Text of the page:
Mel Gibson Allegedly Assaults Woman At Jewish Film Festival

The Oscar-winning Australian actor shoved The Daily Telegraph photographer Kristi Miller and launched into a tirade of profanity that only ended when his girlfriend intervened.

“I thought he was going to punch me in the face,” Miller said.

“He was spitting in my face as he was yelling at me, calling me a dog, saying I’m not even a human being and I will go to hell. He swore and called me a c … It was non-stop, he didn’t even breathe.”

Gibson, 59, accused Miller of “invading” his space and “disrespecting” him by taking the photograph.

“I took a photo of Mel and his girlfriend and when I turned around he shoved my back really hard,” Miller said.

“It shocked me because I wasn’t expecting it. I don’t know if it was his hands or elbow.”

Miller was shaken by the altercation outside the Palace Verona Cinema on Oxford Street, in inner-city Paddington, and said she feared she would be pushed on to the road.

The veteran actor’s 24-year-old girlfriend, champion US equestrian vaulter Rosalind Ross, was by his side and was overheard apologising.

“He was backing me on to the road,” Miller said. “It was only when (Ross) grabbed his shoulder and said, ‘that is enough’, that he stopped. She said, ‘I’m so sorry, I’m so sorry’. They turned and crossed the road and walked off.”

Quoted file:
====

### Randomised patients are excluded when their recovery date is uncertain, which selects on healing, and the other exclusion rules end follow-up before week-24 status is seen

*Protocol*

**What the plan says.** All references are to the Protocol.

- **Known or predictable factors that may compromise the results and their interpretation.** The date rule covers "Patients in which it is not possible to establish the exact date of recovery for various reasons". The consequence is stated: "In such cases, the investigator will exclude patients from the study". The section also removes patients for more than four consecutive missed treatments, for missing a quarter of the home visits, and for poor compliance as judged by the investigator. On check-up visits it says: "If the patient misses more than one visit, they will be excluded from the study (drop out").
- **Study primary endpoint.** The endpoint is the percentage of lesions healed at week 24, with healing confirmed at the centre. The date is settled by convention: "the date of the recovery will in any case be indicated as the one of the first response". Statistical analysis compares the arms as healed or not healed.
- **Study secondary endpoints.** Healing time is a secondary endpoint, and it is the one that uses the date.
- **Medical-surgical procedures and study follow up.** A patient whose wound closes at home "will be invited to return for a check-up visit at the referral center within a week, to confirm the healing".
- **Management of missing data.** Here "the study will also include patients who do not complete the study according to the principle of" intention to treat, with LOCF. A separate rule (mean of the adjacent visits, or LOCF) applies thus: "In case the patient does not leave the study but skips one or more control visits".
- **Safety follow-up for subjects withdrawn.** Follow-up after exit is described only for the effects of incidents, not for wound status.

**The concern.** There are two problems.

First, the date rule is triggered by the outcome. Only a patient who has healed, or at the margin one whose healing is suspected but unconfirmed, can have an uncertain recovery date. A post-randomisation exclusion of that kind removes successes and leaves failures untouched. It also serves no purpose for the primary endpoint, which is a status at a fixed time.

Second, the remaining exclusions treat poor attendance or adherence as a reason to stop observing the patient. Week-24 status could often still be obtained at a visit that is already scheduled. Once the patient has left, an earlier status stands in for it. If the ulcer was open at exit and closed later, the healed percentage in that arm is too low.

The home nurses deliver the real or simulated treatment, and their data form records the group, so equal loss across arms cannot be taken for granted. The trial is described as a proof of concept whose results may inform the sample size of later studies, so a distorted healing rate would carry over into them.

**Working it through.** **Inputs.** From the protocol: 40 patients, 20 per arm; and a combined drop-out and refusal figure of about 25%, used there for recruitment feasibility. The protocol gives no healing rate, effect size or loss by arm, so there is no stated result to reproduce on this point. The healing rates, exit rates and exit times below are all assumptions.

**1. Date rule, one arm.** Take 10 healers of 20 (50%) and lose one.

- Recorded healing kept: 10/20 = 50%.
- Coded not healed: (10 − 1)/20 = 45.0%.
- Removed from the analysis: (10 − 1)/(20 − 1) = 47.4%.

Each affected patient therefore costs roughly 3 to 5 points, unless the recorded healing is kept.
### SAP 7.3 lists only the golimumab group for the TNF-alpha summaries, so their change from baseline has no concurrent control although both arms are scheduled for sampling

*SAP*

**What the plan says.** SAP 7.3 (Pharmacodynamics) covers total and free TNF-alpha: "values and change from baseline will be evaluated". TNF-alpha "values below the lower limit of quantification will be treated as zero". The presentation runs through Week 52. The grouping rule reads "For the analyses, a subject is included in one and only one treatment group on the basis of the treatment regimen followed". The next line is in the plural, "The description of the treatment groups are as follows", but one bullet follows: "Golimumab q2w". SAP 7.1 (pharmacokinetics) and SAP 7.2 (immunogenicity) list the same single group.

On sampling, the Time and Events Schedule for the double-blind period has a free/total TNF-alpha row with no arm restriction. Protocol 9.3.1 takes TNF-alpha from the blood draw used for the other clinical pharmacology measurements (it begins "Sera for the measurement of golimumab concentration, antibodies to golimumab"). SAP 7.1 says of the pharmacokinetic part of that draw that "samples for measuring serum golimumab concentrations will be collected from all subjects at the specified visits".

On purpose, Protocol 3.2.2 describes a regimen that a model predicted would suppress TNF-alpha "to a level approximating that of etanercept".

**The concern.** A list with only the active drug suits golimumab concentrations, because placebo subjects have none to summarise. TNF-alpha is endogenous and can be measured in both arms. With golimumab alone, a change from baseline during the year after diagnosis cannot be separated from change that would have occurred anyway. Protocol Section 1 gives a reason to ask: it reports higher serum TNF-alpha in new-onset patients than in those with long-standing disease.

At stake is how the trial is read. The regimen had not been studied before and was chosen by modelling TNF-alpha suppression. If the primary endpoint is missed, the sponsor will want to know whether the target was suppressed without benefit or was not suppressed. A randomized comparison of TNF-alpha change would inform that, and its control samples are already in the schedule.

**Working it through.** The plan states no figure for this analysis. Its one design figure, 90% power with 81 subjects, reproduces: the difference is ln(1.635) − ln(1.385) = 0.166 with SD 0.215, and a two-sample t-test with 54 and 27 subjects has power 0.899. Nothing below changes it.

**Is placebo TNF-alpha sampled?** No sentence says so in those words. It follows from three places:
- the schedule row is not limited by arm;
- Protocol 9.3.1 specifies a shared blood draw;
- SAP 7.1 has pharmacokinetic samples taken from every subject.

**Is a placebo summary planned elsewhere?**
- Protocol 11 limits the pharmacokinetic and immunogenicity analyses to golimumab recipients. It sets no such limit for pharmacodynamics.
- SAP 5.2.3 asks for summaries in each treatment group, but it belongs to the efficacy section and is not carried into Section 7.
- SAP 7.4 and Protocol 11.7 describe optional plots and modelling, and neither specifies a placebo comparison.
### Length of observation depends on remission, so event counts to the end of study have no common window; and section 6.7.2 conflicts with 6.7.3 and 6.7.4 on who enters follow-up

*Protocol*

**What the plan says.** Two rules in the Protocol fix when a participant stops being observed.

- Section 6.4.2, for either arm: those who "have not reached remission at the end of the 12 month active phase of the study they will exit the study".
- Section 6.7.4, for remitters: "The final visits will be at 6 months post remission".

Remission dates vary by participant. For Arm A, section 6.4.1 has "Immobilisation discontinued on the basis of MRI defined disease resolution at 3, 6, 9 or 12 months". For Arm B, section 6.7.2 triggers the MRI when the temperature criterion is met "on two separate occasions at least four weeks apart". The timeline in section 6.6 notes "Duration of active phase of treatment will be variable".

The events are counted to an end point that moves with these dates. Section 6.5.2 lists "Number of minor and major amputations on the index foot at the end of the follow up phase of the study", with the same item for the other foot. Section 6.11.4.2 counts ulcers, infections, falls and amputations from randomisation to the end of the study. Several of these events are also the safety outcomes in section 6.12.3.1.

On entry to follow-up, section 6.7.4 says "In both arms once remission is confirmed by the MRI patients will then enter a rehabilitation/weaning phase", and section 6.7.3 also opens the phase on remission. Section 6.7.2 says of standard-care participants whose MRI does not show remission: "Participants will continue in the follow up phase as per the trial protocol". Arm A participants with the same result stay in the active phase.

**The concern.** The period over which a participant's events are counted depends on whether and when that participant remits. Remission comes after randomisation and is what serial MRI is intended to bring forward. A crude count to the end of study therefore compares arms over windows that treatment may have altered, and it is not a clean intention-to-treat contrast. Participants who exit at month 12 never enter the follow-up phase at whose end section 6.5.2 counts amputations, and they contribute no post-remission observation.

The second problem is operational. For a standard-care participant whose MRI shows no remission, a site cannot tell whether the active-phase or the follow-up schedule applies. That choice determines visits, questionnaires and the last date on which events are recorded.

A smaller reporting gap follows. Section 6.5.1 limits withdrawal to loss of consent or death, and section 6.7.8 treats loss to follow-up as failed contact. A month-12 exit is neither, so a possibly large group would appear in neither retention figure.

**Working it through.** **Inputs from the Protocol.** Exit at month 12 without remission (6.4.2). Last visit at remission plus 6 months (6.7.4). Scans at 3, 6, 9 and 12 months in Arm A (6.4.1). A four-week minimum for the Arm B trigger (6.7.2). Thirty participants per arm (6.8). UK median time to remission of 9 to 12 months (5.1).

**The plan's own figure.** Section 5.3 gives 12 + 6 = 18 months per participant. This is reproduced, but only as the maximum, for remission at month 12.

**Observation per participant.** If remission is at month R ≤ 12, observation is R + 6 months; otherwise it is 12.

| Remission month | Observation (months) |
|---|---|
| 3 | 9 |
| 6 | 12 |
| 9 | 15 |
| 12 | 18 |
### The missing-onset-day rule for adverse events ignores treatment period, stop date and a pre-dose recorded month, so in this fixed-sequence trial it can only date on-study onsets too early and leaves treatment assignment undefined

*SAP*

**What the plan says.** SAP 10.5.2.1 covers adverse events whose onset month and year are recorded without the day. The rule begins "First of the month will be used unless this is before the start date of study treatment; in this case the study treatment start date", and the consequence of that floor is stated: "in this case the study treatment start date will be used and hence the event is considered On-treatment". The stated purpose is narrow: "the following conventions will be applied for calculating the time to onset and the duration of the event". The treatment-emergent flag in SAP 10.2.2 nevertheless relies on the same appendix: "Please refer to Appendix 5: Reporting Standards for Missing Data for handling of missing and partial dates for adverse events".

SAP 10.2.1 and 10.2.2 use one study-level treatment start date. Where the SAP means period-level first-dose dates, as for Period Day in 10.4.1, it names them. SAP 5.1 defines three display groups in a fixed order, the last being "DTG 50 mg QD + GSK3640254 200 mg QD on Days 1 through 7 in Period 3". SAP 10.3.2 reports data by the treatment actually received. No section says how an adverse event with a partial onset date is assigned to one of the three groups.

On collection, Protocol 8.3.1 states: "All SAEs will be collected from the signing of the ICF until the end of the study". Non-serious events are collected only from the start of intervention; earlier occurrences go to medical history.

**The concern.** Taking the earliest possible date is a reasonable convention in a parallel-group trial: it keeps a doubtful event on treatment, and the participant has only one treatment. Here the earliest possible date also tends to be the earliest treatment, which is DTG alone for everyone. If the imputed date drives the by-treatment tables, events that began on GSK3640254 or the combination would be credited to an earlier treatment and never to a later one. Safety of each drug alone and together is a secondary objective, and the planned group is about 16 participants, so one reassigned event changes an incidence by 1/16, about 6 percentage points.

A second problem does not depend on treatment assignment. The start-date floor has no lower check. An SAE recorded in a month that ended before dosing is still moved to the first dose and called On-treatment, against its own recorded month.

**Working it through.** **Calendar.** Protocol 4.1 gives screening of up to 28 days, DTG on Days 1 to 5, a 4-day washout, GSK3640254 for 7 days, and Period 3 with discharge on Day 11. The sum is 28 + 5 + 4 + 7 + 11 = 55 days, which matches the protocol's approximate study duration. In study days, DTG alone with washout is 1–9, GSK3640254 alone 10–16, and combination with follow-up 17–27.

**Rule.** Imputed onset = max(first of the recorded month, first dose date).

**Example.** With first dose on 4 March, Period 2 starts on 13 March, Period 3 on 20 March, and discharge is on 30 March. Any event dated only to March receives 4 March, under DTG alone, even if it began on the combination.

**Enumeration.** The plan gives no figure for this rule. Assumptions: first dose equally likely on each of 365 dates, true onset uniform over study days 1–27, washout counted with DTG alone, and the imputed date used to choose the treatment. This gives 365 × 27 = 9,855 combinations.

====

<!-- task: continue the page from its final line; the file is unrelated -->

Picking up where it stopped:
Earlier, Jewish theatregoers were shocked to see Gibson in the crowds gathered for the Israeli Film Festival at the Verona.

When approached by The Australian, Gibson ignored its reporter­, raising his voice to continue his conversation with Ms Ross. When asked if he enjoyed the film, he became aggressive.

“Who are you?” he demanded before marching down the stairs and out the cinema doors.

A mortified Ms Ross stopped to make amends. “I’m so sorry, he’s a bit sick,” she said as Gibson headed outside, where he encountered­ Miller.

Although he entered and exited the cinema in sync with those watching a film about an Israeli musician Matti Caspi, it is more likely Gibson was there for an onscreen adaptation of Albert Camus’ Far from Men, screening at the same time next door.

In 2006, Gibson was famously arrested for suspected drink-driving in Malibu and made anti-Semitic­ comments, reportedly asking a police officer if he was Jewish, before saying: “F. king Jews. The Jews are responsible for all the wars in the world.”

Gibson’s Australian representatives at Shanahan Management refused to comment, as did Palace Verona Cinema.

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